Feedback/Brainstorming: Enhancing Trait Object Ergonomics

This topic is about ergonomics around cloning trait objects, but it also applies to other operations on trait objects. The more I think about this topic, the more questions pop up. Is there any RFC out there, that has already answered all / most of these questions, that may have even been approved, already, but not implemented, yet? I think most (if not all) people working with trait objects would appreciate better (and especially more safe) support at the language level.

The following code is copied from dyn-clone (including the example):

use crate::sealed::{Private, Sealed};

mod sealed {
    pub trait Sealed {}
    impl<T: Clone> Sealed for T {}
    pub struct Private;
}

pub trait DynClone: Sealed {
    // Not public API
    #[doc(hidden)]
    fn __clone_box(&self, _: Private) -> *mut ();
}

pub fn clone_box<T>(t: &T) -> Box<T>
where
    T: ?Sized + DynClone,
{
    let mut fat_ptr = t as *const T;
    unsafe {
        let data_ptr = &mut fat_ptr as *mut *const T as *mut *mut ();
        assert_eq!(*data_ptr as *const (), t as *const T as *const ());
        *data_ptr = <T as DynClone>::__clone_box(t, Private);
    }
    unsafe { Box::from_raw(fat_ptr as *mut T) }
}

impl<T> DynClone for T
where
    T: Clone,
{
    fn __clone_box(&self, _: Private) -> *mut () {
        Box::into_raw(Box::new(self.clone())) as *mut ()
    }
}

trait MyTrait: DynClone {
    fn recite(&self);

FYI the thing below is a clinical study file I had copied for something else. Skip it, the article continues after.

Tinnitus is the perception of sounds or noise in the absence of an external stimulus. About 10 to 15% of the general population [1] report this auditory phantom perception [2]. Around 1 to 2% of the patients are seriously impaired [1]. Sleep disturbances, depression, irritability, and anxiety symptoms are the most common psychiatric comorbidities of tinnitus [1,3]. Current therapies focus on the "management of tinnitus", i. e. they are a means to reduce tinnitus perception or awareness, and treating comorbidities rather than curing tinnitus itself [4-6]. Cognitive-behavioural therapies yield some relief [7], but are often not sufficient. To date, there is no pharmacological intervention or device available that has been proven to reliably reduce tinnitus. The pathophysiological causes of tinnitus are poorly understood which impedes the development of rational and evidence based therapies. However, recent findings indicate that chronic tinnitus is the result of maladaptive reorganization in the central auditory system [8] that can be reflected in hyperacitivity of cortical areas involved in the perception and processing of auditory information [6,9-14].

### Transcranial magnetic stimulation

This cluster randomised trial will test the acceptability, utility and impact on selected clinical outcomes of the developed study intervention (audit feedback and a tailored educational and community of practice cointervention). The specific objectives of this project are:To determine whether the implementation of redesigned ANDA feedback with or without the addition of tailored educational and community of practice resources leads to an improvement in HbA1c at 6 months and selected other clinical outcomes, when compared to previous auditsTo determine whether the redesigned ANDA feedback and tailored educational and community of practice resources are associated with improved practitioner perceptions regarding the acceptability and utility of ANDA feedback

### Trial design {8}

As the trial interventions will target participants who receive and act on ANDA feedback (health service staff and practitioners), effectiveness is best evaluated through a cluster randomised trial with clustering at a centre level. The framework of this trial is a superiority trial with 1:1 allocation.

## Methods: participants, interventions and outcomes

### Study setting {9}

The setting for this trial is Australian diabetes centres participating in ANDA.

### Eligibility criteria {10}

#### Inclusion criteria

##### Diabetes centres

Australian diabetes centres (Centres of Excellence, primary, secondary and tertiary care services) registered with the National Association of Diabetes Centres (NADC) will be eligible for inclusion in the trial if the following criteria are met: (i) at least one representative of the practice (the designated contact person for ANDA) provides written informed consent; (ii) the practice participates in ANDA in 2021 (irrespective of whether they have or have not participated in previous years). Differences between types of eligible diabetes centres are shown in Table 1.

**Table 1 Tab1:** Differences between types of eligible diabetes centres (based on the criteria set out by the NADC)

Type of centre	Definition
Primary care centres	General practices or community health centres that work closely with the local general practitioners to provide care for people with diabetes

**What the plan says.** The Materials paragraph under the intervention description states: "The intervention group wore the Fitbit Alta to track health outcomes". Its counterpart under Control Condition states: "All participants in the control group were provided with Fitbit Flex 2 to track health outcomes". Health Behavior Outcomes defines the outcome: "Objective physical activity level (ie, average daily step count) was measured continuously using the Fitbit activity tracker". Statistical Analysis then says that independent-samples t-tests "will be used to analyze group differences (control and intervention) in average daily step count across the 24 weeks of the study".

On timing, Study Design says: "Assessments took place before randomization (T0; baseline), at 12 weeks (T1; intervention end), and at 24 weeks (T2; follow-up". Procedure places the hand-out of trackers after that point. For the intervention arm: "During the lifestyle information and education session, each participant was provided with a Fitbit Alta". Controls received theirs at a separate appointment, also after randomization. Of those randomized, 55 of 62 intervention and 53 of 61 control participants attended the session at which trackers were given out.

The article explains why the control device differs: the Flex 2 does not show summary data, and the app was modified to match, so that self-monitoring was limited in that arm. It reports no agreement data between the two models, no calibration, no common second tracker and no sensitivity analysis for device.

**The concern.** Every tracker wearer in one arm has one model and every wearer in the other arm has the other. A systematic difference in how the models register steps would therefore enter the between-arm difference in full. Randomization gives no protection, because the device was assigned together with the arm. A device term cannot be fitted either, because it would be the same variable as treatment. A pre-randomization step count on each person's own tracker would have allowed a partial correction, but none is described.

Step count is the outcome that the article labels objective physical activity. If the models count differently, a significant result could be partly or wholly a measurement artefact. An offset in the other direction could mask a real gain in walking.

}

impl MyTrait for String {
    fn recite(&self) {
        println!("{} ?", self);
    }
}

fn main() {
    let line = "The slithy structs did gyre and gimble the namespace";

    // Build a trait object holding a String.
    // This requires String to implement MyTrait and std::clone::Clone.
    let x: Box<dyn MyTrait> = Box::new(String::from(line));
    let x_ref: &dyn MyTrait = &*x;

    x.recite();

    // The type of x2 is a Box<dyn MyTrait> cloned from x.
    let x2 = clone_box(x_ref);

    x2.recite();
}

That this works is actually quite interesting and makes me wonder why there is no easier way to achieve this. The part that strikes me as surprising is <T as DynClone>::__clone_box(t, Private) in fn clone_box<T>. T may be Sized and DynClone may be Sized, as well, but DynClone is only implemented for Sized types, which begs the question why the compiler doesn't throw an error when trying to attempt to call the function with an unsized type.

Since this code compiles, why shouldn't the following code compile, too? (I left out anything, that I didn't change)

// [...]

pub trait DynClone: Clone + Sealed {
    // Not public API
    #[doc(hidden)]
    fn __clone_box(&self, _: Private) -> *mut () {
        Box::into_raw(Box::new(self.clone())) as *mut ()
    }
}

impl<T: Clone> DynClone for T {}

// [...]